The American housing stock continues to age, especially as residential construction continues its modest rebound after the Great Recession. According to the latest 2013 American Housing Survey (AHS), published by the Department of Housing and Urban Development, the median age of owner-occupied homes is 37 years old, compared to only 27 years old in 1993. This aging trend signals a growing market for remodelers, as older structures normally require additional remodeling and renovations. It also implies additional demand for more new construction over the long run.
Approximately 2/3 of owner-occupied homes in the U.S. were built before 1980, with 40% built before 1970. Homes constructed after 2000 account for just 17% of the owner-occupied homes. And newly built owner-occupied homes constructed after 2010 only make up 2% of the housing stock according to the 2013 AHS.
The impact of the aging housing stock can be seen in the age distribution of owner-occupied homes. The share of housing stock that is over 34 years old in 2013 has increased significantly. It was 57% in 2013, but only 41% in 1993 and 46% in 2003.
In contrast, the share of new construction in 2013 (i.e. owner-occupied houses less than four years old is 2%) is notably smaller than in 1993 and in 2003, when 6% of homes were built within four years. Clearly, the smaller share of new construction, together with an aging housing stock, represents an opportunity for builders and developers, as housing demand is steadily increasing over time.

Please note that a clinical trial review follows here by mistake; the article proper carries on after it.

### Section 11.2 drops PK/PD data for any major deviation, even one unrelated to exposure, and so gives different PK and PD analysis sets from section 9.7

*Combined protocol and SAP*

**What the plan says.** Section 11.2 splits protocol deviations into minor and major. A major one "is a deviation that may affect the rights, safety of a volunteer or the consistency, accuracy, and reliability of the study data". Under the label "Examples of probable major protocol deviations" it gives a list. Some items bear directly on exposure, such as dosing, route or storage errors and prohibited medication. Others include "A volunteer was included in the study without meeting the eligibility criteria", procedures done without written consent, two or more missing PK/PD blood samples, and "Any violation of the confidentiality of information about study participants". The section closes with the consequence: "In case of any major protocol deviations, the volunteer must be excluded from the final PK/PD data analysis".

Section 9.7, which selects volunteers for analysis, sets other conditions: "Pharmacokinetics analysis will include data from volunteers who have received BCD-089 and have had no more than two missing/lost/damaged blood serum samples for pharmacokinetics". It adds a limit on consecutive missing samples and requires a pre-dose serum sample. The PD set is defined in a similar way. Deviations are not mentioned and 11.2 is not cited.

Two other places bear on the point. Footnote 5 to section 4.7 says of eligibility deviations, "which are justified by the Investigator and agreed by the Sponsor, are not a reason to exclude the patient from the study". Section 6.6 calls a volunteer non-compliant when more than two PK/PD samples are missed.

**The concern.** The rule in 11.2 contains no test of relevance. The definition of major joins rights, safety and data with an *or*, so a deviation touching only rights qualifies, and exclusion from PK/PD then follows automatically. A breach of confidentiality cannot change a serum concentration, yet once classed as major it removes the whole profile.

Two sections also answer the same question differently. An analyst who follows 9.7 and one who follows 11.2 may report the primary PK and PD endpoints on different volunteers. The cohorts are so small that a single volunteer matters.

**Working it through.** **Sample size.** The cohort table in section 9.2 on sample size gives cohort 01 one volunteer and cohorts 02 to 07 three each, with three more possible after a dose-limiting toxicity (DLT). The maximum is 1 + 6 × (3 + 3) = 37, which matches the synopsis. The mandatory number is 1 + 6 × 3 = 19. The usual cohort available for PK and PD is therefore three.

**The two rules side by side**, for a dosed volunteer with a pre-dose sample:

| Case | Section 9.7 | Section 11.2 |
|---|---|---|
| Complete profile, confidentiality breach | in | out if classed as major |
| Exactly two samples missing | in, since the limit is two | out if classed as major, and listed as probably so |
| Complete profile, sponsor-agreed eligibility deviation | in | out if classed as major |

The age of housing varies with average household income and household size. According to the data from the 2013 American Community Survey (ACS), households with higher family income and larger household size tend to live in the residential units built in recent years.
In 2013, the average household income for homes built after 2010 was $110,099, higher than $81,213 average for those living in homes built before 1969. Household size decreases with the age of housing. Homes built after 2010 have on average 2.87 people living in them, compared to 2.47 people for homes built before 1969. This is consistent with the fact that new home buyers have more purchasing power and larger families.
The age of housing stock is not evenly distributed across the United States. Based on the 2013 ACS, the geographic distribution of median housing age is regionally clustered. On average, New York had the oldest homes with a median of 55 years old, followed by Massachusetts at 52 years old. The median age of housing stock in the District of Columbia is 74. But it is not a perfect comparison with other states, since it is comprised of urban areas. The youngest homes are mostly located in the West. The median age of homes in Nevada is only 18, followed by Arizona at 23.
The geographic distribution of the age of owner-occupied housing stock is strongly correlated with the population changes from 2000 to 2013. These population changes, including both natural growth and intrastate movement, reflect the evolution of demand for housing. Nevada, the state with the largest change in population, also has the youngest housing stock.
The age of housing stock is an important indicator for housing market going forward. Aging homes require remodeling and renovations, as these structures are, for example, less energy-efficient than new construction.